Astounding: John W. Campbell, Isaac Asimov, Robert A. Heinlein, L. Ron Hubbard, and the Golden Age of Science Fiction

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Nevala-Lee, Alec. Astounding: John W. Campbell, Isaac Asimov, Robert A. Heinlein, L. Ron Hubbard, and the Golden Age of Science Fiction. New York: HarperCollins, 2018.

Biographies of the authors named in the title, their relationships, and cultural context for a crucial slice of the history of science fiction writing in the United States (with larger effects). Specific references handled in the Wiki with specific stories. Note however:

On L. Ron Hubbard and (significantly) John W. Campbell and dianetics,[1] introduced to the world by Hubbard "not in Astounding but in the Winter/Spring 1950 issue of The Explorers Journal, the official periodical of the Explorer's Club. [...] Hubbard wanted to attract explorers and men of the world. Instead, he ended up with science fiction fans" (pp. 258-59). Nevala-Lee calls attention to a key sentence in the article.

"While dianetics does not consider the brain as an electronic computing machine except for purposes of analogy, it is nevertheless a member of that class of sciences to which belong General Semantics[2] and cybernetics and [...] forms a bridge between the two." In reality, neither field had played any significant role in Hubbard's work [... earlier], and their inclusion here betrayed how deeply his ideas had been shaped by [Joseph] Winter [Jr.] and, above all, by Campbell. (p. 259)

Hubbard in 1949 or so usually "didn't mention any relationship between the brain and a computer"; Campbell came over to that view.

[...] "Basically, the brain is a relay-computer of the type that the ENIAC[3] is." In a subsequent letter he repeated this point — "The human mind is a calculating machine, a binary digital computer, of immense complexity, and absolutely unrealized capability [...]. (pp. 260-61).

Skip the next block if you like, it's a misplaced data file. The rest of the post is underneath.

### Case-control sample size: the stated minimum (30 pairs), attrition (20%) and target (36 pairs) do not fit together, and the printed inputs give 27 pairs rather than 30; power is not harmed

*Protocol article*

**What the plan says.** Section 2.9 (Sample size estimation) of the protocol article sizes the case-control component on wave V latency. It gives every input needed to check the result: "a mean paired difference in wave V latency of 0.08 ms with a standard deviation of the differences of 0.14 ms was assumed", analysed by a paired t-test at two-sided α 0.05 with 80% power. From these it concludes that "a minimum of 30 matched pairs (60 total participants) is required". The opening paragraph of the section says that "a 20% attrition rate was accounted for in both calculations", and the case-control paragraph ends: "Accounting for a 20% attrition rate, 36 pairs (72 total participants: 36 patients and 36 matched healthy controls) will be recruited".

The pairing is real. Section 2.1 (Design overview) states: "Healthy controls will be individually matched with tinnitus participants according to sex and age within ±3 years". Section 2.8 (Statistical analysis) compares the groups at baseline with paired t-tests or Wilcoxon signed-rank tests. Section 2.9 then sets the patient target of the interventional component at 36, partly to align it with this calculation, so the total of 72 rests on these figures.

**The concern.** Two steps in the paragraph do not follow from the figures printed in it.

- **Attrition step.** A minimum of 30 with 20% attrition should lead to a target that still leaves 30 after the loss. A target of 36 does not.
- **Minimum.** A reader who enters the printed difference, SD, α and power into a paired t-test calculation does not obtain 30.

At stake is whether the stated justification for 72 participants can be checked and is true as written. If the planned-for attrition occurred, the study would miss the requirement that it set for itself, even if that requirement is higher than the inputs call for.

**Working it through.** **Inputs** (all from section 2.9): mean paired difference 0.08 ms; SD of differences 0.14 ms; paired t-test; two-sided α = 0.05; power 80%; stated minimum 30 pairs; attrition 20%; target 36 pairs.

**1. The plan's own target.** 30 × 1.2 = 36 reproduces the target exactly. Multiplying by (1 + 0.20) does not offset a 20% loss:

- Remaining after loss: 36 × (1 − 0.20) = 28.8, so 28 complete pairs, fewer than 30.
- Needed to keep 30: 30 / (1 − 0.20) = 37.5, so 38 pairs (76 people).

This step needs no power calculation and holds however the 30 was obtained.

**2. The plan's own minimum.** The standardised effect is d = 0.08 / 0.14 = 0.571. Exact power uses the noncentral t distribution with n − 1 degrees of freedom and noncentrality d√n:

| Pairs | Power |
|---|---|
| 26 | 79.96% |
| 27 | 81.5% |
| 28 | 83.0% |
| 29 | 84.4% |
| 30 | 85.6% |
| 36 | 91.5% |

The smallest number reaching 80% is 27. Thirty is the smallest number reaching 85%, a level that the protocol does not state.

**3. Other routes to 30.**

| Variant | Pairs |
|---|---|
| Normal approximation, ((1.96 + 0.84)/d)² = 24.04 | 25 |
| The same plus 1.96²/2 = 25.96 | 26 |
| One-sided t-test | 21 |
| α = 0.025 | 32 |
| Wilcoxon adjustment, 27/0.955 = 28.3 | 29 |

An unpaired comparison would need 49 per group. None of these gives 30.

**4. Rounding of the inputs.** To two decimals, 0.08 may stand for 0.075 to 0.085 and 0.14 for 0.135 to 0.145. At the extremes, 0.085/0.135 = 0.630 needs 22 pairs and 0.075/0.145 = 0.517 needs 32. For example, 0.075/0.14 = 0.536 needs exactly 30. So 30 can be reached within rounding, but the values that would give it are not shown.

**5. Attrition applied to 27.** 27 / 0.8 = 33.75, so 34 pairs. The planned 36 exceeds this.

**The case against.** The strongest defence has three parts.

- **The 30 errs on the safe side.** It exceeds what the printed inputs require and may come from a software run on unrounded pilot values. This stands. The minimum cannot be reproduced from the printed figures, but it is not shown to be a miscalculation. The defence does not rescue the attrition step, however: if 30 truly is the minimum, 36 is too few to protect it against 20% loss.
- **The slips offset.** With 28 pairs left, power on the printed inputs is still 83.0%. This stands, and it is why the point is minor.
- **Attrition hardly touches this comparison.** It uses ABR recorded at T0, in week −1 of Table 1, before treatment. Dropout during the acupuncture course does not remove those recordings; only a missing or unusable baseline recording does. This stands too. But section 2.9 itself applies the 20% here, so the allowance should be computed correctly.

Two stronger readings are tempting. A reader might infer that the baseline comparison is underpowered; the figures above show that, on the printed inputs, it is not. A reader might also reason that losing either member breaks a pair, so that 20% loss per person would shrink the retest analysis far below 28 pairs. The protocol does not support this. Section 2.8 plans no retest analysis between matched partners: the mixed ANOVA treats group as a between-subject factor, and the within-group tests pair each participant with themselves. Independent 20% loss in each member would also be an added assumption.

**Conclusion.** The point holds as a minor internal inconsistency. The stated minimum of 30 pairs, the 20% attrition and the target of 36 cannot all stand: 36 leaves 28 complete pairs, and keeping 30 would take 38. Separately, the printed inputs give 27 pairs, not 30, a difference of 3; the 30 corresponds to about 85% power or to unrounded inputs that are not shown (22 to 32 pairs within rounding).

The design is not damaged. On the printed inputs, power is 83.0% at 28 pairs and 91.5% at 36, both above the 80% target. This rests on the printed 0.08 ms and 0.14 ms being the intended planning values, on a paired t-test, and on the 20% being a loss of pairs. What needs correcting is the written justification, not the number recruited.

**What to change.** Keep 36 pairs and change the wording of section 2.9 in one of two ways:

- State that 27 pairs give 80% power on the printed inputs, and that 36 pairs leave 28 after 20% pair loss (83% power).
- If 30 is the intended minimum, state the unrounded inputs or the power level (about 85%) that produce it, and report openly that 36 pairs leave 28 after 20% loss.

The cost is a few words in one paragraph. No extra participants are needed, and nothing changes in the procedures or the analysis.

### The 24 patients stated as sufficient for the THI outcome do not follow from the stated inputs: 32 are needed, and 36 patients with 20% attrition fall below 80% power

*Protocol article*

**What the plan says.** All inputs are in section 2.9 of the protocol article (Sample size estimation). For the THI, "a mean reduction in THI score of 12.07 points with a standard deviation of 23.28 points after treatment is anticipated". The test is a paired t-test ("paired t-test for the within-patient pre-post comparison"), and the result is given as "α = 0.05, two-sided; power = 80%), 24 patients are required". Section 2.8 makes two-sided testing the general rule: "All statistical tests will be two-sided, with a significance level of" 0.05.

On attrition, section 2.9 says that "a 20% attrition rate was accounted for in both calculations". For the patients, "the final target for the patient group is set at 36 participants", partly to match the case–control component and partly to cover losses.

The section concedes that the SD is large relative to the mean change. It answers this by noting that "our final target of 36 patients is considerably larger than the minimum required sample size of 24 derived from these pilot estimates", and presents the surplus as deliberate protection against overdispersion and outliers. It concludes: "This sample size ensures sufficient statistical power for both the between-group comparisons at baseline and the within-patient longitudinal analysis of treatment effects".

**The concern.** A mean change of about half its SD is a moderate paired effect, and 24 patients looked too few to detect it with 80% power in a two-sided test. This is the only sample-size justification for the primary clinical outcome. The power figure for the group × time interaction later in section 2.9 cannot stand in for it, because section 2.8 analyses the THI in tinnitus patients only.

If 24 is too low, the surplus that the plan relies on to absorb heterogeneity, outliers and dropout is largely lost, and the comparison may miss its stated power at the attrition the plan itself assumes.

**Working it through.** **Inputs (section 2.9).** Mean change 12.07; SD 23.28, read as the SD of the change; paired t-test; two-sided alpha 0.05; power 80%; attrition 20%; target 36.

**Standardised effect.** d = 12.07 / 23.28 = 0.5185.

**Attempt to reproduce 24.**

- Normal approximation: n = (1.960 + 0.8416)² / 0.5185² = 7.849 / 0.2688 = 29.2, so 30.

As early as 1938, Campbell had published a letter in Astounding with some lines Nevala-Lee uses in the headnote to ch. 13 (covering 1951-1960) and beginning, italics removed, "Man molded the machine, but the machine is going to mold man" (p. [299] cf. A. C. Clarke on tools in 2001, ch. 6 "Ascent of Man"). The definition of "machine" was getting complex, and Campbell's materialism got taken to a kind of limit, "materialized" and given objective correlatives in a "psionics" that would yield "objective data on the brain" from which it would be only "a short step to 'the basic mechanisms of the mind'" — a research project enabled by sometimes strange but quite material "psionic machines" (our emphasis). These included the unsuccessful "Parker Machine" (p. 316), but also "the Hieronymus Machine," from which Campbell developed "a Campbell Machine" using "no electronic parts whatsoever, aside from a meaningless switch and a pilot light [...]. In place of the remaining components, Campbell drew a circuit diagram with ink, made a 'touchplate' out of a piece of paper, and linked all the pieces together with nylon thread [...]. And it still worked" (pp. 318-19). At what might be hard to say, but it indicates that the editor of a major SF outlet, long a source — and sometimes a pusher — of SF ideas to and on authors and the public was linking together material, mechanical, and mental in unusual ways (chs. 11-13 [1945-60]).

RDE, finishing, 4-20Sep19